Working Out Your Salvation as an Artist, Part IV: Creative Dilemmas

Working Out Your Salvation as an Artist, Part IV: Creative Dilemmas November 8, 2013

[Excerpted from the upcoming 2014 book, Little Gems: Better Notes on Story and Screenwriting]

Ethics is knowing the difference between what you have a right to do,
And what is right to do.
Potter Stewart

From an ethical standpoint, being an artist or storyteller is not like working at Walmart. Chances are, the woman stocking a shelf with deodorant is not wrangling inwardly with whether her task is moral and worthy or whether she will have to answer for it either in court or in eternity.

One of the main things people are paying for in art is the creator’s point of view. It’s particularly true in a writing career. Even if a writer only has their own deep angst and confusion to share, the audience has a right to it and all the humiliating accompanying experiences that have made the writer an authority on that confusion. The act of putting oneself out there involves constant choices about what to say and how to say it. Choice implies risk. Risk implies danger. Being a writer means you have to be up for losing friends and alienating family because of your work. You might lose other jobs. You may become a political or social football without anybody asking you if you want to or not. Much, much more dangerous, is if you repeatedly make bad choices, you could lose your integrity, self-respect, optimism and eventually your soul.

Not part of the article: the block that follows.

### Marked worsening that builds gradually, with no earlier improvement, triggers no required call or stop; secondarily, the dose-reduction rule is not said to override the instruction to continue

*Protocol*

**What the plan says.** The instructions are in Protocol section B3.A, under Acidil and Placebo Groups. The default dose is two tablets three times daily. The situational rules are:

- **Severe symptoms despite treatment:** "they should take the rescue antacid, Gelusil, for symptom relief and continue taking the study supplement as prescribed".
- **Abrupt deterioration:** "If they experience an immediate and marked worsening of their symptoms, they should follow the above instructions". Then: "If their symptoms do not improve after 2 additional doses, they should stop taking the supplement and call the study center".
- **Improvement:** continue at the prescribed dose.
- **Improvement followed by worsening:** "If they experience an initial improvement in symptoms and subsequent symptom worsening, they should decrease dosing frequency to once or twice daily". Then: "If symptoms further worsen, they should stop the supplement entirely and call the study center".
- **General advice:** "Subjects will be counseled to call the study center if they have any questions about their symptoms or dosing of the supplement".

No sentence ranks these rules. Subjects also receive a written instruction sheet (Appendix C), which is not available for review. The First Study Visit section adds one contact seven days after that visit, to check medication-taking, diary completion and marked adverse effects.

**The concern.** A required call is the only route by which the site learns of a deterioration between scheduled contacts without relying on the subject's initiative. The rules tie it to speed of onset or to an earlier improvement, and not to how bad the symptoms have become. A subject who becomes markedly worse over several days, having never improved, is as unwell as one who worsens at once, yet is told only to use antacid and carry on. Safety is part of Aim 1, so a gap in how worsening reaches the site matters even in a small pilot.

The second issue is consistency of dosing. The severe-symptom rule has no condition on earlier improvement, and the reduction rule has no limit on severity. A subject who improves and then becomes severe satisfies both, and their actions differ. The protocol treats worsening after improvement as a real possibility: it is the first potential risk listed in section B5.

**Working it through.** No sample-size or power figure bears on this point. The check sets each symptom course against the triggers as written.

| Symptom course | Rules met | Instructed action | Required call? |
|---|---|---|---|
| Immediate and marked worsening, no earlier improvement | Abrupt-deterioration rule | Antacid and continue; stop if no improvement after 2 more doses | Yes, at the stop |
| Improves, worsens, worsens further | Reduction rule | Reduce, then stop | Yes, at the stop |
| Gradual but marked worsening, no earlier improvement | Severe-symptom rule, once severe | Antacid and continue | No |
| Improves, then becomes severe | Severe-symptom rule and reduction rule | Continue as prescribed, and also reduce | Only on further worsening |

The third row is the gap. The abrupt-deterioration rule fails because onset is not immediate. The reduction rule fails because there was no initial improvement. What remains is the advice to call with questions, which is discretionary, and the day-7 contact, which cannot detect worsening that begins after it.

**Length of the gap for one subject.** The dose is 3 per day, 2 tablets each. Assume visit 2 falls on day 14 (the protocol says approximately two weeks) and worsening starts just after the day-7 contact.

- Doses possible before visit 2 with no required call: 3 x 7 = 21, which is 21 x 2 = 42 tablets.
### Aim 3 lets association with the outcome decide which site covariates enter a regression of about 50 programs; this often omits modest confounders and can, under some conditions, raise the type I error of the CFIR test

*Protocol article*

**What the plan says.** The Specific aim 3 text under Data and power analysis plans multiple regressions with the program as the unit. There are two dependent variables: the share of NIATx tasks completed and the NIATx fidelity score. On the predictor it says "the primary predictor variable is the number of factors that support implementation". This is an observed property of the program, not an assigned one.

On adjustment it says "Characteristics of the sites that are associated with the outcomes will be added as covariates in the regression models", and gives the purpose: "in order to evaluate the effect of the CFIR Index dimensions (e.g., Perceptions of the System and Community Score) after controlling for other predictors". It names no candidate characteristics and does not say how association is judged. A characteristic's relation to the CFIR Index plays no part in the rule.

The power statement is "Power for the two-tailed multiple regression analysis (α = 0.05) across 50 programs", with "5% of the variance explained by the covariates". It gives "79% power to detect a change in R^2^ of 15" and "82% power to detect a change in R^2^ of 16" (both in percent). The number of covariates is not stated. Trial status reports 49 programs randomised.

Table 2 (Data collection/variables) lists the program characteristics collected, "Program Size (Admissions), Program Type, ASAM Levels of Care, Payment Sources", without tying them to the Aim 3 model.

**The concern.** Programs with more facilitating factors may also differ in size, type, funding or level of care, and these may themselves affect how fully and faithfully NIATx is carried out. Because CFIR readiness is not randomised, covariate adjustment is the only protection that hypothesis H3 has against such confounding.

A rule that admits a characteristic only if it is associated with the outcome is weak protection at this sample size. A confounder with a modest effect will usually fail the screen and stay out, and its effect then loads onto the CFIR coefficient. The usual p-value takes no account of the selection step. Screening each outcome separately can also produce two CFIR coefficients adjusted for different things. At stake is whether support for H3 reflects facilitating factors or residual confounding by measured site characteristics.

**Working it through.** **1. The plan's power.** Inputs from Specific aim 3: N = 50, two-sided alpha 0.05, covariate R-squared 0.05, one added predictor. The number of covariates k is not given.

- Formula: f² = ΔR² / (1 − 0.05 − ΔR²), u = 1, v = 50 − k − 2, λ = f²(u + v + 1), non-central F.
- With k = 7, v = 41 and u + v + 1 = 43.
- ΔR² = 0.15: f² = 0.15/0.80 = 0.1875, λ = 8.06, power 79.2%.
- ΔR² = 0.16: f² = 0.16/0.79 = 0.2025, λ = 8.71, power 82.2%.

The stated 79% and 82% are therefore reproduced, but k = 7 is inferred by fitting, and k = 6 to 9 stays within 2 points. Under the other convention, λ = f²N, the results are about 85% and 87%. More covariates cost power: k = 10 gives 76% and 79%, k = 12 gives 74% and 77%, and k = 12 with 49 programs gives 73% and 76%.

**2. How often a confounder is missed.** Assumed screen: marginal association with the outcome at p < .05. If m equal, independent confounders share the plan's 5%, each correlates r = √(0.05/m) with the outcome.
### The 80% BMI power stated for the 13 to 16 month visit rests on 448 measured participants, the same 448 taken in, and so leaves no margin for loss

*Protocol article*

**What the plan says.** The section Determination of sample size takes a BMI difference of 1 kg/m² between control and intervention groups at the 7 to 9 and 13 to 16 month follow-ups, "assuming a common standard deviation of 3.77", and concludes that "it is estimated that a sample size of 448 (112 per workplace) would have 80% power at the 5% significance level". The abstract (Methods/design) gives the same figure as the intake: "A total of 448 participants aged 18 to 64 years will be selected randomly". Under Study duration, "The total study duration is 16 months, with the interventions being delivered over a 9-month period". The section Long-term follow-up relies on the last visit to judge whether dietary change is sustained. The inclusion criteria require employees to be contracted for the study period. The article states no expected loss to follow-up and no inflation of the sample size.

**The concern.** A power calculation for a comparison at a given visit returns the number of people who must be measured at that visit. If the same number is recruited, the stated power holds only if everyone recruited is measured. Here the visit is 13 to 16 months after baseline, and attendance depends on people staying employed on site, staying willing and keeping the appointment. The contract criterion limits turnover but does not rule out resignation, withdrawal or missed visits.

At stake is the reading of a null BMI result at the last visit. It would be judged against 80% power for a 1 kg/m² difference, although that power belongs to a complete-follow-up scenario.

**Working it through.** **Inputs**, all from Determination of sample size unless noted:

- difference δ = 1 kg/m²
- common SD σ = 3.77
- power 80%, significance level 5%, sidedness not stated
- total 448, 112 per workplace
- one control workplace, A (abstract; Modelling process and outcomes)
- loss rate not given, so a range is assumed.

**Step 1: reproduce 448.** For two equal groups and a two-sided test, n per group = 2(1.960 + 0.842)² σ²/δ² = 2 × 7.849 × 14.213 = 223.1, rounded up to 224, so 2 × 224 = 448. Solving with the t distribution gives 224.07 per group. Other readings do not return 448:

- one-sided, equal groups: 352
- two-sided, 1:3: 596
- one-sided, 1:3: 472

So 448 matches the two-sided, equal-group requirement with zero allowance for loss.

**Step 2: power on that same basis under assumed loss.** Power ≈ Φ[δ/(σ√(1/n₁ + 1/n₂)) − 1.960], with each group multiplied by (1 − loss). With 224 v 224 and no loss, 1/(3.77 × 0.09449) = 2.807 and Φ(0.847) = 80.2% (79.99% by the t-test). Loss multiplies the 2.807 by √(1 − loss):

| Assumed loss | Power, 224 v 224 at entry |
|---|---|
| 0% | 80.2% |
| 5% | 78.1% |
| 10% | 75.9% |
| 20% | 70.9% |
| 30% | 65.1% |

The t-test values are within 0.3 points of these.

What Comes With the Territory of being a professional artist is that, if you are the kind of person who cares about others at all, you will face many more ethical dilemmas than people in other fields. Your life will mean you experience a lot more angst than do gas station attendants. You’ll have to worry about compromising too much, and if you do achieve commercial success, you will surely get hate mail from people who think you are corrupting the world. Hollywood is a place where, because the money and influence are great, the stakes can be very high.

There will be occasions when you will be pressured to violate your ethics in order to thrive. I remember once being in a room with some producers who wanted to buy my script about Emily Dickinson. They were concerned that while it was an art film, it “didn’t take enough risks for the art house circuit.” Some genius in marketing came up with the idea that we could secure another ten million in box office if we just made the little change of making Emily a lesbian. I told them several times using historical evidence that Emily Dickinson wasn’t, in fact, a lesbian. It didn’t matter. People started to get annoyed with me. The head of the development sector waved his hand at me, “We’re not making a documentary here.” Afterward, my agent chastened me saying, “Barbara, your integrity is your strong suit. Don’t over play it.” [I remember thinking at the time, “What am I, trapped in Glen Gary Glen Ross?”]

Ethical dilemmas are always uncomfortable, and again, when people are uncomfortable they tend to lash out and make messes. Messes writer tend to make because of creative dilemmas include:

➢ Makes you not want to think about things too much;
➢ Makes you over-simplify complex matters;
➢ Makes you confused and frustrated;
➢ Makes you turn over responsibility for your life to someone else;
➢ Makes you mad at people who confront you;